‘Bright Venus yet never sat bedded,
So perfect a beau and a belle,
As when Hervey the handsome was wedded,
to the beautiful Molly Lepell,
– Chesterfield and Pulteney

For more on the historical Molly Lepell, check out this great site.

Sarah Zettel and the Big Book — Part Two

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TROPHIES
bookshelves    I belong to the Subculture of the Book.  In my culture, books are not just containers for words, they are prizes, trophies, and they come with bragging rights.  I have had whole conversations with friends about how many books we own, how many new bookshelves we’ve had to buy; the problem of trying to squeeze one more bookshelf into a small house or apartment; how many individual volumes we own and whether they’re double stacked on those shelves.  We bemoan the difficulties of book storage and management in that particular way that is really kind of closer to bragging than actual regret.  And we always buy more books.  The size of your To Be Read pile is a big part of the Subculture of the Book.
Ebooks have not changed any of this.  That may be because I hang out with fellow geezers, but there you have it.
The Big Book is emblamatic of my culture.  I did buy it because I was curious about the contents.  But I also bought it simply because it was big and beautiful and I wanted it.  Some people do this with shoes or cars.  I do it with books.  And clothes.  But mostly books.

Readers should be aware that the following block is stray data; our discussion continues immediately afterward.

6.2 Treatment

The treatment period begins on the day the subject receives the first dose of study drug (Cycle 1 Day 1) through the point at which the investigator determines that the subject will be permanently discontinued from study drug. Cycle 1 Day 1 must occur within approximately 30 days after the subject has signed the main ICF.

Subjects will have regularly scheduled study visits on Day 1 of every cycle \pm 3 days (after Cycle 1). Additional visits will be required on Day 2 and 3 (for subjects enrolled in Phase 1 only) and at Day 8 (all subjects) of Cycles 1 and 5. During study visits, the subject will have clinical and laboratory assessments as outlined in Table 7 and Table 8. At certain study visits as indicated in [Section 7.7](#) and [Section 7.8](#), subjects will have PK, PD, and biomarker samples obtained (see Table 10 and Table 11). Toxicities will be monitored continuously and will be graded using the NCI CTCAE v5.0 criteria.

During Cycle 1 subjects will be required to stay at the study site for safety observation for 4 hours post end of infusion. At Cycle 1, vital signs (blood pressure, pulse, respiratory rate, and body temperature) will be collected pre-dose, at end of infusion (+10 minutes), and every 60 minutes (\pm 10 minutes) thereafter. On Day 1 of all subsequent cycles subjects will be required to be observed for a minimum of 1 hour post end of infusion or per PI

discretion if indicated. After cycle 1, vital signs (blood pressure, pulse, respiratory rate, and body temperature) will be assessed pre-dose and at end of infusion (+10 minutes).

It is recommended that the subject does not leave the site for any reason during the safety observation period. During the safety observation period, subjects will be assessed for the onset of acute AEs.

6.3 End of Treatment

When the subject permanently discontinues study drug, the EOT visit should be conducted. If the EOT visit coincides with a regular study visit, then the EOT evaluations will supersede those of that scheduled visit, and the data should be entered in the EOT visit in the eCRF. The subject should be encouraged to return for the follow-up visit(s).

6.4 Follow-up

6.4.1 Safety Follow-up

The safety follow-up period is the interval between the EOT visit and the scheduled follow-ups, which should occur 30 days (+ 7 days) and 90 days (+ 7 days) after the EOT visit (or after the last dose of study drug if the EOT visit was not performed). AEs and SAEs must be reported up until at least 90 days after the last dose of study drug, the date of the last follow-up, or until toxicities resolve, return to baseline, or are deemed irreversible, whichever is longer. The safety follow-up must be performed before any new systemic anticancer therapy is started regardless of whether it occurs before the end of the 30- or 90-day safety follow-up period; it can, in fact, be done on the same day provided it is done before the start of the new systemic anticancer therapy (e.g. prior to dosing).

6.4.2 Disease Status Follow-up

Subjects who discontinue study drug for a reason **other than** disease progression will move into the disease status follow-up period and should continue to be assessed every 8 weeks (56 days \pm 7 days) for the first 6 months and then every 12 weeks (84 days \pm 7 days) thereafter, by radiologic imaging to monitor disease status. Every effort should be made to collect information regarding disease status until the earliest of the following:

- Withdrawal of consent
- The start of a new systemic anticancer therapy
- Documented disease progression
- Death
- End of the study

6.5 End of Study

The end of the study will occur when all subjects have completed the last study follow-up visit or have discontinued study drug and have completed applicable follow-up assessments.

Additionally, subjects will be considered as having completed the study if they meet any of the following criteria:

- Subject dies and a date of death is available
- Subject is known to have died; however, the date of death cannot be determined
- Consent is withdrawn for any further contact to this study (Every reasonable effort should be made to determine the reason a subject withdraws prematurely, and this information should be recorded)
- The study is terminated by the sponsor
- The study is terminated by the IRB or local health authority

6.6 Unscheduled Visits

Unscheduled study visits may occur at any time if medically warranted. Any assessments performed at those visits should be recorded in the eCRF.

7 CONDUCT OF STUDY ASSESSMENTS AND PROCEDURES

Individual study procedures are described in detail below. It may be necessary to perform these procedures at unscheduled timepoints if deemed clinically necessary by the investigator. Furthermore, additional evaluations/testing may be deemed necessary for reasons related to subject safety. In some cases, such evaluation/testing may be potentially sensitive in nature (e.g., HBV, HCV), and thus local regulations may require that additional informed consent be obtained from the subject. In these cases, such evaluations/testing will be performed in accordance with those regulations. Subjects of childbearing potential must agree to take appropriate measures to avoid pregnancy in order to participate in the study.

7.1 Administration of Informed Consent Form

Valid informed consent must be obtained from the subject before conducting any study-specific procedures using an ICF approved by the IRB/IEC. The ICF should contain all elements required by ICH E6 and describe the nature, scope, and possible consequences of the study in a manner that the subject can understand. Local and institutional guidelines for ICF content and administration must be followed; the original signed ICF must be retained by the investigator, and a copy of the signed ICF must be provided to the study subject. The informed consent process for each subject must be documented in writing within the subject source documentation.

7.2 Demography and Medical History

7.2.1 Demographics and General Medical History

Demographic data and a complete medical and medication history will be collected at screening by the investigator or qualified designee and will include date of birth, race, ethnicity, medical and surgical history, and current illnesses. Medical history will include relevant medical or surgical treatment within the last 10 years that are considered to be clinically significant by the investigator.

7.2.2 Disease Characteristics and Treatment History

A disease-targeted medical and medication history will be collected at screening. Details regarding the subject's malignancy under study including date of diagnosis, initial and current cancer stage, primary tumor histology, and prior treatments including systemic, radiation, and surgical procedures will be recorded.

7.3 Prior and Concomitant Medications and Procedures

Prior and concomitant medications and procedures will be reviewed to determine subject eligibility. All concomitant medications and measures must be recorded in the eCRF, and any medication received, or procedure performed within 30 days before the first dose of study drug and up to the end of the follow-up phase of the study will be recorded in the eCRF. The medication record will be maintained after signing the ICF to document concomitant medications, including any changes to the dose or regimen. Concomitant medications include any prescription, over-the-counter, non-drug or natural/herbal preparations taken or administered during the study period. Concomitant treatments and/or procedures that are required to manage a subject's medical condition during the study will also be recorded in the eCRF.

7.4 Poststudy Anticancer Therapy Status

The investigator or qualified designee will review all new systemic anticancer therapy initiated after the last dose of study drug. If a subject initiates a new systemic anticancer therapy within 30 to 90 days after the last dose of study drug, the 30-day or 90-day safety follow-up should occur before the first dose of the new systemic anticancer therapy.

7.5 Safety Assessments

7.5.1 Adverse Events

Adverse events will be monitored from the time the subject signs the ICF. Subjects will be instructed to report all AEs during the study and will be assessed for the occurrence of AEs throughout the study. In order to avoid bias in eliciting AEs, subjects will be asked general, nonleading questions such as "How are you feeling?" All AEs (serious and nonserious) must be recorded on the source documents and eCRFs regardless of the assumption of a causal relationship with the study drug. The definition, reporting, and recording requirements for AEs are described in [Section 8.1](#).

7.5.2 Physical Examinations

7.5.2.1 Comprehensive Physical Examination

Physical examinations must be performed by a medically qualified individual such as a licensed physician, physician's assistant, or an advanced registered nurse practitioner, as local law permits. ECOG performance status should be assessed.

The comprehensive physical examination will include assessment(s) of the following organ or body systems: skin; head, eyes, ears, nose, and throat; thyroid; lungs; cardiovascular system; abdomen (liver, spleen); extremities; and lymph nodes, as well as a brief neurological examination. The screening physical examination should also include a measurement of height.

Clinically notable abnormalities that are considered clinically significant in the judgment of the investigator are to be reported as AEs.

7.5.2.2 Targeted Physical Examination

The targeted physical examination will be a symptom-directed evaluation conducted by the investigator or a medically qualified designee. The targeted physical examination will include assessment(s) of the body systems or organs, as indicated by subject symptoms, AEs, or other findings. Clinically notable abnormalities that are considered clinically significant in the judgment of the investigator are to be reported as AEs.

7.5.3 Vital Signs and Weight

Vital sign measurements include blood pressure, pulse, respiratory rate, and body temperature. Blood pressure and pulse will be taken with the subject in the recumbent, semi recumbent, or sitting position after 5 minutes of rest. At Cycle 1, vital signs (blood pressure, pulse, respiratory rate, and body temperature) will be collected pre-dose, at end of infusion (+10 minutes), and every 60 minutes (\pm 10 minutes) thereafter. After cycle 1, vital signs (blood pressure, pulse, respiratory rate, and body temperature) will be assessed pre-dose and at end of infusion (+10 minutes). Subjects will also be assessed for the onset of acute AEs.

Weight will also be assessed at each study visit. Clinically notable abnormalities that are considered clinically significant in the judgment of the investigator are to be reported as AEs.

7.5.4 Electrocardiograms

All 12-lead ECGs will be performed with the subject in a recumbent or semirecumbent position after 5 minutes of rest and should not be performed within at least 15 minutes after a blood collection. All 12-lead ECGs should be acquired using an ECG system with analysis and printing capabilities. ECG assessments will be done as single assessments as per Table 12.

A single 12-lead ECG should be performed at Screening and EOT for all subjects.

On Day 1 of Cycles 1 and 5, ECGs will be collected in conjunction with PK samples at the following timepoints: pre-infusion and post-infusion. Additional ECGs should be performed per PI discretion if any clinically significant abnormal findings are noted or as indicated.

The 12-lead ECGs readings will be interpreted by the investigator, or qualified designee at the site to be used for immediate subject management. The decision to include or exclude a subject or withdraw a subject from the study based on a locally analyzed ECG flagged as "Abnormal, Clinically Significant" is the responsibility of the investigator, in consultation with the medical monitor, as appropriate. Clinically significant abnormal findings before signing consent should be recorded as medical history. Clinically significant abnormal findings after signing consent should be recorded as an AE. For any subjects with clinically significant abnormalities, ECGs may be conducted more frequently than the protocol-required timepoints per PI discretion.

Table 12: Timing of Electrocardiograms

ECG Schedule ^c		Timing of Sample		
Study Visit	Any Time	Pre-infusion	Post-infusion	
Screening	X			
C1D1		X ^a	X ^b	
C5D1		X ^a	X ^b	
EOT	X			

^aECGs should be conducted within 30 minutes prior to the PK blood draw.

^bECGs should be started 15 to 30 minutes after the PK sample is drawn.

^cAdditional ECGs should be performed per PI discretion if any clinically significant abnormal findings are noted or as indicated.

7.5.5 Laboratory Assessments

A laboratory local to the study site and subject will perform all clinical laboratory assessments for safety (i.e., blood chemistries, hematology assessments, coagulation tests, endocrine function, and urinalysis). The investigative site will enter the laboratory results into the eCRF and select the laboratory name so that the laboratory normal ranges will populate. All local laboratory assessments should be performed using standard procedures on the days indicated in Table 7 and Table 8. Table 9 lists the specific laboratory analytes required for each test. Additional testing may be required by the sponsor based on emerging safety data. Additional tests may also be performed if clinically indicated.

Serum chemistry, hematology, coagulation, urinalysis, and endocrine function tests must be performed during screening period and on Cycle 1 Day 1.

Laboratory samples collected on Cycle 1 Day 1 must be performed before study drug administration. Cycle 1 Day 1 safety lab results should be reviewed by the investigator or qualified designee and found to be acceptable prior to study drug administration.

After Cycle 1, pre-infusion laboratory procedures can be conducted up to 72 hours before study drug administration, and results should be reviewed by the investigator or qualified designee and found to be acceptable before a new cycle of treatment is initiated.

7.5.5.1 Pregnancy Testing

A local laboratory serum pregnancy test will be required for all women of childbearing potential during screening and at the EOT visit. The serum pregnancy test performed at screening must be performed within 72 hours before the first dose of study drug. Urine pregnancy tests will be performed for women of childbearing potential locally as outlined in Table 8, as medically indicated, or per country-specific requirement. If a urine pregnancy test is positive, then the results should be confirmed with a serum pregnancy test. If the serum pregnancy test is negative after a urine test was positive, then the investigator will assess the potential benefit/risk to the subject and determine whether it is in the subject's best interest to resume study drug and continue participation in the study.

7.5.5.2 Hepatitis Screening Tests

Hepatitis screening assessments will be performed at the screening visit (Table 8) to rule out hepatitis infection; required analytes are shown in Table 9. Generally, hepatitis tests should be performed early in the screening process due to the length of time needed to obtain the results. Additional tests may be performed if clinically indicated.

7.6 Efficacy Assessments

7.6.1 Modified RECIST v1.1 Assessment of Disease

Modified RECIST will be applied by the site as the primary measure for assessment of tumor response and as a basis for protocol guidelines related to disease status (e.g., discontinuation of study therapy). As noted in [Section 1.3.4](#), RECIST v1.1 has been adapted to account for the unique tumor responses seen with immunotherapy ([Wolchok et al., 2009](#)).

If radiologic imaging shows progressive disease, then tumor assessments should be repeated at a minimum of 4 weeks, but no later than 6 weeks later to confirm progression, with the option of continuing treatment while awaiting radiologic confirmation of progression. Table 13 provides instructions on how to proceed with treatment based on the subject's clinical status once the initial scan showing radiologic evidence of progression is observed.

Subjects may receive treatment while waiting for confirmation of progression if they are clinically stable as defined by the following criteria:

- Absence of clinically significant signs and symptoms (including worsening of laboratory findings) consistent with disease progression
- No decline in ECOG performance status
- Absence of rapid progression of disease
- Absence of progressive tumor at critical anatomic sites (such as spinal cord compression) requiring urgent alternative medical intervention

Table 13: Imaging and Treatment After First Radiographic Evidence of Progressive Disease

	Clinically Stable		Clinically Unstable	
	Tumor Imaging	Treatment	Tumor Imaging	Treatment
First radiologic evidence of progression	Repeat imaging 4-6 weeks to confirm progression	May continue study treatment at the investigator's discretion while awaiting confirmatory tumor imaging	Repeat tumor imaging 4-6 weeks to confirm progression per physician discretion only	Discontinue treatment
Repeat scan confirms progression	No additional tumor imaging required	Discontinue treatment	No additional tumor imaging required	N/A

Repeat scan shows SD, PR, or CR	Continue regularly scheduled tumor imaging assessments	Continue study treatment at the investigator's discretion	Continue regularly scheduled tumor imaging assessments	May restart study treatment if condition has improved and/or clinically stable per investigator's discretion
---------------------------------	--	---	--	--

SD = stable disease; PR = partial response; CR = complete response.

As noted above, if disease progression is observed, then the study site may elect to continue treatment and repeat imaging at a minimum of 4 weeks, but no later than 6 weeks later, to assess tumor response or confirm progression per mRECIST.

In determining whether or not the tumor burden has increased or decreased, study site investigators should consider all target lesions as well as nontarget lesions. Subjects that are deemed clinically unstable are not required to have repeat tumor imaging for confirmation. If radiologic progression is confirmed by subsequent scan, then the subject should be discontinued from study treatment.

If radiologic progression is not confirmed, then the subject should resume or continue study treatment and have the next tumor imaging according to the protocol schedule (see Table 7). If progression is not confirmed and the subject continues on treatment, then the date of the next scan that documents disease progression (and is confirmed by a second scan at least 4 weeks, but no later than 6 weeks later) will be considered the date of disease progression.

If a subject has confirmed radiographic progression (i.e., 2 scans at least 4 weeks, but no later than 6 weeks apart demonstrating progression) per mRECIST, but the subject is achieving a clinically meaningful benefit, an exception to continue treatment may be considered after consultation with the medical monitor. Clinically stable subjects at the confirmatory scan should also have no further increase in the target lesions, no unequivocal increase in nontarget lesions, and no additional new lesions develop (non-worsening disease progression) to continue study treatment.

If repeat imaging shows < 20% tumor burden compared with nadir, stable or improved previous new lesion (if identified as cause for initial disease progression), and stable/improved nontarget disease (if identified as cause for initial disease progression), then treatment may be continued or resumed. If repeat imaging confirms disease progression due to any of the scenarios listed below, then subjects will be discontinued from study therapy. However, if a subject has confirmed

Lately, though, I’ve begun to question the subculture of the Book, and I hate to say, it’s in part because of the Big Book.  It’s turned out to be a good book.  There are parts of it that are really brilliant.  But like I said in my previous post, this Big Book sat on my shelf for years, and it had plenty of company.  That shelf?  Let me show it to you.  It’s six feet tall, four broad and it’s stuffed with books I haven’t read.  And I keep buying more and piling them in.  I mean there’s a TBR pile and there’s hoarding.  If books were cats, the neighbors would have called the humane society by now.
A few years ago, I tried be systematic about things.  I was going to start at the top left of the shelf and read every book in order.  I mean, I bought them, right?  I bought them because I wanted to read them, not just own them right?  What is the point of a book you don’t read?
That effort, I confess failed miserably.  So, there it sat, big and beautiful and completely unread, with all those other beautiful, unread books.
Books are a good thing.  You can never have too many, right?  This is practically the motto of the subculture of the Book.  And yet…and I ask this seriously…what is the point of having more than you can read?
Has counting coup and the luxury of ownership become more important to me than the stories?

Vote for Palace of Spies!

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UntitledTeenreads.com and the Children’s Book Council are accepting nominations for the Teen Choice Book of the Year award.  Thanks to all my great readers and bloggers, Palace of Spies has earned a slot on the ballot.

If you’re a teen who has enjoyed the Wholly True and Remarkable Adventures of Margaret Fitzroy, and would like to help spread the word, you can VOTE FOR PALACE OF SPIES FOR BOOK OF THE YEAR.